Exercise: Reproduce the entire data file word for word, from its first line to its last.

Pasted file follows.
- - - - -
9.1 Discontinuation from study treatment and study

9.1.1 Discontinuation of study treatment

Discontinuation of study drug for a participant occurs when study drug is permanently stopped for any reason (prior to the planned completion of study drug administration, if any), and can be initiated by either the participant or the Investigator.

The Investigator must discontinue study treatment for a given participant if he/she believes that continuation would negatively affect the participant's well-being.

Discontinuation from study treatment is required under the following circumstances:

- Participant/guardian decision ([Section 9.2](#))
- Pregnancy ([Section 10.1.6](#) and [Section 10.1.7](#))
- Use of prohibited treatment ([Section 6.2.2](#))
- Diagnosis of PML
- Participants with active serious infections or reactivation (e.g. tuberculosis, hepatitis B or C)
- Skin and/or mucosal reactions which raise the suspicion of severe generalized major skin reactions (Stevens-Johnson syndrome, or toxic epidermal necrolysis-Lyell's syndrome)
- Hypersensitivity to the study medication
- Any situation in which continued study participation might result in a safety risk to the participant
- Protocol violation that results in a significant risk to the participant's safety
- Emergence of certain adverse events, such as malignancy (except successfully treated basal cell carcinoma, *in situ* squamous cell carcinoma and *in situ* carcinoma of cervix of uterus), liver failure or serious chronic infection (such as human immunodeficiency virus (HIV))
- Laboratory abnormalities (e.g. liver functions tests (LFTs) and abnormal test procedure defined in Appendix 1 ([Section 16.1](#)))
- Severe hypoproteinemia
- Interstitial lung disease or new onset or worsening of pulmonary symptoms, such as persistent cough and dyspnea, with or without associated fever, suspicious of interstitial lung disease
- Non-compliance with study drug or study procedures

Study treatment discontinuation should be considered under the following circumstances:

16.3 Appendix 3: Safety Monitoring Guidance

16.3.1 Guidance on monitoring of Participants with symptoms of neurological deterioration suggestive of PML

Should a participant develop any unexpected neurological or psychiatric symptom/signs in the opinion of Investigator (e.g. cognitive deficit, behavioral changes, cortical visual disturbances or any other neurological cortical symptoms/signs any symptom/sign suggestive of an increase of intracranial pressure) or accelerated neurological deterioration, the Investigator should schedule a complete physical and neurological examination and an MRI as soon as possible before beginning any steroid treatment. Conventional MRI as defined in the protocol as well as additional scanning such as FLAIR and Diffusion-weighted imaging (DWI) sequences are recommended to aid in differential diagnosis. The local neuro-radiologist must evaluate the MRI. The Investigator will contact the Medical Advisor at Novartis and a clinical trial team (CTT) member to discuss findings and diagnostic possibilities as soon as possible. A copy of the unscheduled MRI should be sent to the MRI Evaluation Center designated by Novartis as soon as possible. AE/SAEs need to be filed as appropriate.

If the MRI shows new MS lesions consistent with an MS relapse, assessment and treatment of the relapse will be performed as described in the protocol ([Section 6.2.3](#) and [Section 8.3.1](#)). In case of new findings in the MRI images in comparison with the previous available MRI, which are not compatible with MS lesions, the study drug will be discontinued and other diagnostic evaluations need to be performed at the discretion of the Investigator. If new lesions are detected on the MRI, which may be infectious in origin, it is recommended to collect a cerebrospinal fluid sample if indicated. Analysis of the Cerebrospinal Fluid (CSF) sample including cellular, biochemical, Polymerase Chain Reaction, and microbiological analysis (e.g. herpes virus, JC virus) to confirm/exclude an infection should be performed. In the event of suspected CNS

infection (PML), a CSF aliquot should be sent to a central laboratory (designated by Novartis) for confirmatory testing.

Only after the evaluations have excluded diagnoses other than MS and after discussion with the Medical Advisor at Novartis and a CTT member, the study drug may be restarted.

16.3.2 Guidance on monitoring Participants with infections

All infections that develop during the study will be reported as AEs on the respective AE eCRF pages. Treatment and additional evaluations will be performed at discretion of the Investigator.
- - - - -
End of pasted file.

9.1 Discontinuation from study treatment and study

9.1.1 Discontinuation of study treatment

Discontinuation of study drug for a participant occurs when study drug is permanently stopped for any reason (prior to the planned completion of study drug administration, if any), and can be initiated by either the participant or the Investigator.

The Investigator must discontinue study treatment for a given participant if he/she believes that continuation would negatively affect the participant's well-being.

Discontinuation from study treatment is required under the following circumstances:

- Participant/guardian decision ([Section 9.2](#))
- Pregnancy ([Section 10.1.6](#) and [Section 10.1.7](#))
- Use of prohibited treatment ([Section 6.2.2](#))
- Diagnosis of PML
- Participants with active serious infections or reactivation (e.g. tuberculosis, hepatitis B or C)
- Skin and/or mucosal reactions which raise the suspicion of severe generalized major skin reactions (Stevens-Johnson syndrome, or toxic epidermal necrolysis-Lyell's syndrome)
- Hypersensitivity to the study medication
- Any situation in which continued study participation might result in a safety risk to the participant
- Protocol violation that results in a significant risk to the participant's safety
- Emergence of certain adverse events, such as malignancy (except successfully treated basal cell carcinoma, *in situ* squamous cell carcinoma and *in situ* carcinoma of cervix of uterus), liver failure or serious chronic infection (such as human immunodeficiency virus (HIV))
- Laboratory abnormalities (e.g. liver functions tests (LFTs) and abnormal test procedure defined in Appendix 1 ([Section 16.1](#)))
- Severe hypoproteinemia
- Interstitial lung disease or new onset or worsening of pulmonary symptoms, such as persistent cough and dyspnea, with or without associated fever, suspicious of interstitial lung disease
- Non-compliance with study drug or study procedures

Study treatment discontinuation should be considered under the following circumstances:

16.3 Appendix 3: Safety Monitoring Guidance

16.3.1 Guidance on monitoring of Participants with symptoms of neurological deterioration suggestive of PML

Should a participant develop any unexpected neurological or psychiatric symptom/signs in the opinion of Investigator (e.g. cognitive deficit, behavioral changes, cortical visual disturbances or any other neurological cortical symptoms/signs any symptom/sign suggestive of an increase of intracranial pressure) or accelerated neurological deterioration, the Investigator should schedule a complete physical and neurological examination and an MRI as soon as possible before beginning any steroid treatment. Conventional MRI as defined in the protocol as well as additional scanning such as FLAIR and Diffusion-weighted imaging (DWI) sequences are recommended to aid in differential diagnosis. The local neuro-radiologist must evaluate the MRI. The Investigator will contact the Medical Advisor at Novartis and a clinical trial team (CTT) member to discuss findings and diagnostic possibilities as soon as possible. A copy of the unscheduled MRI should be sent to the MRI Evaluation Center designated by Novartis as soon as possible. AE/SAEs need to be filed as appropriate.

If the MRI shows new MS lesions consistent with an MS relapse, assessment and treatment of the relapse will be performed as described in the protocol ([Section 6.2.3](#) and [Section 8.3.1](#)). In case of new findings in the MRI images in comparison with the previous available MRI, which are not compatible with MS lesions, the study drug will be discontinued and other diagnostic evaluations need to be performed at the discretion of the Investigator. If new lesions are detected on the MRI, which may be infectious in origin, it is recommended to collect a cerebrospinal fluid sample if indicated. Analysis of the Cerebrospinal Fluid (CSF) sample including cellular, biochemical, Polymerase Chain Reaction, and microbiological analysis (e.g. herpes virus, JC virus) to confirm/exclude an infection should be performed. In the event of suspected CNS

infection (PML), a CSF aliquot should be sent to a central laboratory (designated by Novartis) for confirmatory testing.

Only after the evaluations have excluded diagnoses other than MS and after discussion with the Medical Advisor at Novartis and a CTT member, the study drug may be restarted.

16.3.2 Guidance on monitoring Participants with infections

All infections that develop during the study will be reported as AEs on the respective AE eCRF pages. Treatment and additional evaluations will be performed at discretion of the Investigator.